Labour members saw off an attempt by GMB union leaders to limit demands for action on climate change.
They passed a motion at their party conference on Tuesday calling for a ban on fracking and achieving zero carbon emissions by 2030. They were part of a package of measures for action on climate change branded a “Socialist Green New Deal”.
It came after Labour leader Jeremy Corbyn used a speech on Saturday to call for governments to achieve zero carbon emissions “Well, well before 2050”.
It was challenged by delegates from the GMB and some other Labour Party members. Leaders of the GMB effectively oppose meaningful action against the fossil fuels industry, wrongly saying that this saves their members’ jobs.
They backed a different motion that refused to set a target for achieving zero carbon emissions—and rejected a ban on fracking.
Speaking against the Socialist Green New Deal, Neil Derrick from the GMB said, “There is no credible plan for achieving zero carbon by that date. Radical it may be, attainable it is not.
“The implications would be swingeing and affect everyone. It would require the confiscation of all petrol cars still on the road. State rationing of meat. Limiting families to one foreign flight every five years. The closure of industries. Hardly vote winners.”
Other speakers worried that the action would cause widespread job losses.
Joseph Ghayouba from Copeland—the site of a major nuclear power plant—said, “This is about people and their livelihoods. It is essential that we take our energy workers with us on this mission to a low-carbon economy.”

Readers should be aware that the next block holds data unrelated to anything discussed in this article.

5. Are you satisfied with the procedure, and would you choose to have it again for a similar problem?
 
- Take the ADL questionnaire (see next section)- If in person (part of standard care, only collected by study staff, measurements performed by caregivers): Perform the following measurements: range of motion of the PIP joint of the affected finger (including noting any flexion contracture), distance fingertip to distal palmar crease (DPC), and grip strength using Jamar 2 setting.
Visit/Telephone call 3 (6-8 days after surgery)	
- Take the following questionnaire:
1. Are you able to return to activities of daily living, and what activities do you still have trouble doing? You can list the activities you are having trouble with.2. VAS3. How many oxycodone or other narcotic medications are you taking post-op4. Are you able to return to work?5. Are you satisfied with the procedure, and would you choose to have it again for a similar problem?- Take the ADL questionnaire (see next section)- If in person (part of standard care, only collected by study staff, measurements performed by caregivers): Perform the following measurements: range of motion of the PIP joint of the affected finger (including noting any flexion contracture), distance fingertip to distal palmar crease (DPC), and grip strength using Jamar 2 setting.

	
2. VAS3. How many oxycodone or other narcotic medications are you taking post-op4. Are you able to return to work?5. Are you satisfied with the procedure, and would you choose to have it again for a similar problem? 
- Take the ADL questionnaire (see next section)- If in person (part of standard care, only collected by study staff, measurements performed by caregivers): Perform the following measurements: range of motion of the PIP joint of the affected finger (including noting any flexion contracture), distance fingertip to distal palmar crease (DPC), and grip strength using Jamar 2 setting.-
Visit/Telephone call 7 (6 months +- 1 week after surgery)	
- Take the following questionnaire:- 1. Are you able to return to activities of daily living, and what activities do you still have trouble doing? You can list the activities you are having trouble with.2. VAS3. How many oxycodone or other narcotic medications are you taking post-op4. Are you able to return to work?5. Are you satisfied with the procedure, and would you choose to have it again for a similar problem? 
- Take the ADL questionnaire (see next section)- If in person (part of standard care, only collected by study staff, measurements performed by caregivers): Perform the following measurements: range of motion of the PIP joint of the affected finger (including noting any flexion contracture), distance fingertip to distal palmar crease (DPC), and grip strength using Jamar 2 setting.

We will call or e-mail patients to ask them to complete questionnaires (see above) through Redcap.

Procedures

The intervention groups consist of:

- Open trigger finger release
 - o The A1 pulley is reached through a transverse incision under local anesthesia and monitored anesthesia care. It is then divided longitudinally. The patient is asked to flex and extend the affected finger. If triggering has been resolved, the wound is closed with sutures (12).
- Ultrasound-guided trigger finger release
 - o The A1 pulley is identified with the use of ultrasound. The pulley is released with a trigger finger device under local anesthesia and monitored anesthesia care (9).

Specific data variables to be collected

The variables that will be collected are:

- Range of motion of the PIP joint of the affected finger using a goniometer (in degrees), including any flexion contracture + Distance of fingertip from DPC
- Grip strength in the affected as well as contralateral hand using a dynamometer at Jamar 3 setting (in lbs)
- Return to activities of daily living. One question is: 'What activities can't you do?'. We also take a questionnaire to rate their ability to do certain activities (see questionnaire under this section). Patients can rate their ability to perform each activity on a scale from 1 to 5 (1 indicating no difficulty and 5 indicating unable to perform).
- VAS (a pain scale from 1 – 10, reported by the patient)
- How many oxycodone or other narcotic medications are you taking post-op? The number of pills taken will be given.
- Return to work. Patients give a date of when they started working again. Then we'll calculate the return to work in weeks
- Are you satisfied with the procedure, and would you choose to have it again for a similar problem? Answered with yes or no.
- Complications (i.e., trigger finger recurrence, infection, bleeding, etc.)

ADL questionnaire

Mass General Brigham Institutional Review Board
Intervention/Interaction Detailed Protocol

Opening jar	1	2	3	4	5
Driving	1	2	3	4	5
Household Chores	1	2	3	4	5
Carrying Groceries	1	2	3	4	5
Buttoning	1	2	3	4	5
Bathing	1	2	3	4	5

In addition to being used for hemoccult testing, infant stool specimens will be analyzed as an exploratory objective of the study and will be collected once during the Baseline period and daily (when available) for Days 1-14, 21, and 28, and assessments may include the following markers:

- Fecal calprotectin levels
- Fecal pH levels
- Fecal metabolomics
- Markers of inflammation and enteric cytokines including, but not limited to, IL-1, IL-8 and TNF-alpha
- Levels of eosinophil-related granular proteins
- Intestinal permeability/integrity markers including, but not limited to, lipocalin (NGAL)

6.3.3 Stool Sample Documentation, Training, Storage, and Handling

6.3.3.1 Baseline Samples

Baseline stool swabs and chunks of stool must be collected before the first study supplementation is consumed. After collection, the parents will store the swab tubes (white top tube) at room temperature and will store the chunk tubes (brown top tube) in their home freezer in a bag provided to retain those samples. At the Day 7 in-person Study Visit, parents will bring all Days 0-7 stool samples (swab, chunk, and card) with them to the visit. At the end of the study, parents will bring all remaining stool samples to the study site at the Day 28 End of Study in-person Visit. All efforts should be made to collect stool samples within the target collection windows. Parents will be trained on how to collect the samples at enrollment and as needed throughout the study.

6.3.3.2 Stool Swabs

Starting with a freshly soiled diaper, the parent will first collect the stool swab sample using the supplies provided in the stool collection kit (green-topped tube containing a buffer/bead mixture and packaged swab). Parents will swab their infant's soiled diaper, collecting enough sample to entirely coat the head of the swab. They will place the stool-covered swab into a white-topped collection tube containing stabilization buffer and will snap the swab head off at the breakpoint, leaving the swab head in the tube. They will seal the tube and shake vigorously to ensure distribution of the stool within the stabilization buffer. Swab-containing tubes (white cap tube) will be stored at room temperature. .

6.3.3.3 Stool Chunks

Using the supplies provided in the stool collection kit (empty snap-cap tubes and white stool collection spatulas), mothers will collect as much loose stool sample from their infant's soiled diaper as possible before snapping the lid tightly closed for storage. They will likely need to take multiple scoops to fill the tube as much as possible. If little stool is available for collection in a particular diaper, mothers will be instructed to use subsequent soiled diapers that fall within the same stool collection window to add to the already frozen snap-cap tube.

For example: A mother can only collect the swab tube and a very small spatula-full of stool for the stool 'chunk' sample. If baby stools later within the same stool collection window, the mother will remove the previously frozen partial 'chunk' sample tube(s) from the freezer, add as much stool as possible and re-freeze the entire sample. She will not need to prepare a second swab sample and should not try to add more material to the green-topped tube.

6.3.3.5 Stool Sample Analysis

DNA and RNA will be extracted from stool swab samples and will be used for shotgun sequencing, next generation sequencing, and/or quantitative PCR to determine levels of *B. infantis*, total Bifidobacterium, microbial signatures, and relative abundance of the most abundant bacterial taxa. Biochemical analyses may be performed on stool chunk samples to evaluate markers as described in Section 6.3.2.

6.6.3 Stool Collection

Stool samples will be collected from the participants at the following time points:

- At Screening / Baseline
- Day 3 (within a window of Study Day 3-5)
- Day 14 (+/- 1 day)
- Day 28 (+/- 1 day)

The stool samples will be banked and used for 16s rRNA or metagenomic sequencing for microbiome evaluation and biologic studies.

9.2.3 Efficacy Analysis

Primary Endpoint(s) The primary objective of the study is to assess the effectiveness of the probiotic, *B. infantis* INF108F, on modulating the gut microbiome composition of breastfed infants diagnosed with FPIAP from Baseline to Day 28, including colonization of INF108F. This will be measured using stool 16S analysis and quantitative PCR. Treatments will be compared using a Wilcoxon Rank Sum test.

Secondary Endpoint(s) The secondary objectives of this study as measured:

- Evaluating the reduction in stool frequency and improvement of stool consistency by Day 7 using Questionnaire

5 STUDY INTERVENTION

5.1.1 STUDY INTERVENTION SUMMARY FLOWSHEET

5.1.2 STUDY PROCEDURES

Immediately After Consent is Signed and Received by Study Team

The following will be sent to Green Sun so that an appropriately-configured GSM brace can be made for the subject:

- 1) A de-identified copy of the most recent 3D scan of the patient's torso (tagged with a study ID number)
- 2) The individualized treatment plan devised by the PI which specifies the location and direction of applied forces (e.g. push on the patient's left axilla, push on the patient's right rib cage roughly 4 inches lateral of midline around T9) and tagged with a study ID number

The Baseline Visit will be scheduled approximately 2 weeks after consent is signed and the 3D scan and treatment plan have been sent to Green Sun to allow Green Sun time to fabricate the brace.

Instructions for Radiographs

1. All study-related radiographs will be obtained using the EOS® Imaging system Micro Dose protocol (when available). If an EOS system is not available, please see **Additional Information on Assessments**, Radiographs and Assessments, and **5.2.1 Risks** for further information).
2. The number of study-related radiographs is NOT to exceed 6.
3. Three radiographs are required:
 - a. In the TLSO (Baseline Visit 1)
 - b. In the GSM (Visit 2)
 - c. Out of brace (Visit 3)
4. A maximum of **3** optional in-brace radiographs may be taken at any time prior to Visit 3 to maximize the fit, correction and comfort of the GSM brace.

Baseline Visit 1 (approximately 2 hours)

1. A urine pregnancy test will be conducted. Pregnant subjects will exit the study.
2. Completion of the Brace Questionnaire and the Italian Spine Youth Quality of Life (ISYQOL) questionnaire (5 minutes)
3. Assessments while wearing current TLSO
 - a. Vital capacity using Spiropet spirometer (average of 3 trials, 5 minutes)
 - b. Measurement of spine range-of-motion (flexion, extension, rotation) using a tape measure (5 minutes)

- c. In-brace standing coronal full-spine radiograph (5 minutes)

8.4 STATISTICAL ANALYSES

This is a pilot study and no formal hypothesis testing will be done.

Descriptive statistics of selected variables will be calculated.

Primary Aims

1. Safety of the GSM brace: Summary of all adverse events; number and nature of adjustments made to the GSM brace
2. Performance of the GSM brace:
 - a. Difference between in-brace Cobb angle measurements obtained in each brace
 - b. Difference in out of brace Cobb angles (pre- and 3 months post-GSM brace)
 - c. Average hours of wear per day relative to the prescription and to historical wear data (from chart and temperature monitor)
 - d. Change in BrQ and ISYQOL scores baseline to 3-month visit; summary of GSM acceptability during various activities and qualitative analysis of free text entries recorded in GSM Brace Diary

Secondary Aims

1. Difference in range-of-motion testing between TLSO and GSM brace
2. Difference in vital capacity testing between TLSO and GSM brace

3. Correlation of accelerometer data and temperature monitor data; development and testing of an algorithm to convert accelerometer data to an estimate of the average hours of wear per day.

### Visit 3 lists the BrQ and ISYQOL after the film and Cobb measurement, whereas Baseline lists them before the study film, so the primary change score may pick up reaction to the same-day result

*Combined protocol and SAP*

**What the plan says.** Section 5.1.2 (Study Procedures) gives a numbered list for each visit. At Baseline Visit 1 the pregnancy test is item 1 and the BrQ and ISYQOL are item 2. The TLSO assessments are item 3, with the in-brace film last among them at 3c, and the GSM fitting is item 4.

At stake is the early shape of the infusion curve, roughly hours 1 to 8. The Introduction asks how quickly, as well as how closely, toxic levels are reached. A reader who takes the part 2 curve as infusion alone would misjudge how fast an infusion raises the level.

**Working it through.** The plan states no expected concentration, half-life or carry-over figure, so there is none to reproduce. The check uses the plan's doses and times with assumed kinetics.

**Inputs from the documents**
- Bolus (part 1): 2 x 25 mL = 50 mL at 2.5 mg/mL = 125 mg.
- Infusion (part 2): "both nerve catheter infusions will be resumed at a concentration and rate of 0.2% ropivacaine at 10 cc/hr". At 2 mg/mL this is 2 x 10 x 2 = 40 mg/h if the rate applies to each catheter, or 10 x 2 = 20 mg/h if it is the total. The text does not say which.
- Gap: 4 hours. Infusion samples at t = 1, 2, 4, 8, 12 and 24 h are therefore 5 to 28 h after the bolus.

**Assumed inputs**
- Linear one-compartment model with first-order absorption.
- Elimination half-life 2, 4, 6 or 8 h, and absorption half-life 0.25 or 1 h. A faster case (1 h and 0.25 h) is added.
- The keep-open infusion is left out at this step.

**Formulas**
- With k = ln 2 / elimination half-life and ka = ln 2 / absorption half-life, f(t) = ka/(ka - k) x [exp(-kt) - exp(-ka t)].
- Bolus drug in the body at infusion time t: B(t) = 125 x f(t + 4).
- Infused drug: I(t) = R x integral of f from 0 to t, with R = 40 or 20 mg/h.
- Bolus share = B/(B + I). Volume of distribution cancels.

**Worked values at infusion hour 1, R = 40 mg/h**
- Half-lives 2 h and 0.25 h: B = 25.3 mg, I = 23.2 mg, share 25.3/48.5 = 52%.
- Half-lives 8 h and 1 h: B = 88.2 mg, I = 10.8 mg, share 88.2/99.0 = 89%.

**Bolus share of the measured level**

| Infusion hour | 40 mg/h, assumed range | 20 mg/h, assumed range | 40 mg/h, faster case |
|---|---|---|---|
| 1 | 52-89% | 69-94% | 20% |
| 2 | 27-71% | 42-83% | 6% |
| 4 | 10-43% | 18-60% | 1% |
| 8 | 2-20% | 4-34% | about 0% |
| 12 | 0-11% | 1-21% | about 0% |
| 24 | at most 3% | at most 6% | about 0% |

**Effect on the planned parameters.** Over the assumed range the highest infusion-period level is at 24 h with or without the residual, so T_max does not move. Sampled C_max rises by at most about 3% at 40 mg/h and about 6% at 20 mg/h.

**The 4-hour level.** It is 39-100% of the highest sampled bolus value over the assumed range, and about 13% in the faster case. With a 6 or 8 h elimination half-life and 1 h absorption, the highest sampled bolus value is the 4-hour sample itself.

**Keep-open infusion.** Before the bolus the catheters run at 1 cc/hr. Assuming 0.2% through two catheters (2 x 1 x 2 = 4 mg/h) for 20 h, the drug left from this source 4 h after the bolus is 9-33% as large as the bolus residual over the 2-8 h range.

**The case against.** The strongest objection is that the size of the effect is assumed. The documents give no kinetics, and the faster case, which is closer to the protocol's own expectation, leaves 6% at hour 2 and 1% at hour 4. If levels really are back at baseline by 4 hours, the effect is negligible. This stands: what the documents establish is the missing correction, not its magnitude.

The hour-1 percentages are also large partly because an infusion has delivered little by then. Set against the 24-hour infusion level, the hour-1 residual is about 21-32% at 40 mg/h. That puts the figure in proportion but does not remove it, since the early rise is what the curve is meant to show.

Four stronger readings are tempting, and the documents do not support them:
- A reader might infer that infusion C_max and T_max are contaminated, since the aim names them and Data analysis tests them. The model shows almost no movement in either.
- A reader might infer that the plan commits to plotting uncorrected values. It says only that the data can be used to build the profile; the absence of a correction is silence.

Yet supporters of stronger action said their plan would create new, green jobs. Matt Wrack from the firefighters’ FBU union said, “Is this an agenda that destroys certain industries? No this is an agenda that creates new industries. This is an agenda that creates new highly skilled jobs and opportunities.”
He added that his union made “no apologies” for demanding “radical transformative action” because any plan “based on current policies, current power structures frankly is doomed to failure.”
Other delegates said Britain had a responsibility to take action because of the devastation that climate change is already causing in poorer countries.
Kate Laycock from Labour International said, “As scarcity hits, as floods, famine drought and fire force millions of desperate people to leave their homes, the wealthy countries, the ones that contribute most to global warming are putting up walls.
“We have an alternative, and that alternative is called solidarity.”
In the end, both motions passed. Steve Turner from the Unite union said it was possible to back both “without contradiction.” But it effectively meant the attempt to block the more radical proposals failed.
The vote may never have happened if it wasn’t for the climate change movement that has exploded over the past year.
Before the debate, school climate striker Uma Krieger asked the conference to “go further and help us deconstruct the structures that led us to this situation of climate emergency”.
And backing the Socialist Green New Deal, Angela Brown from Heywood and Middleton said, “I’ve been concerned about climate change for years. But I honestly didn’t think there was anything we could do. Then the climate strikes happened. Then Extinction Rebellion happened.”
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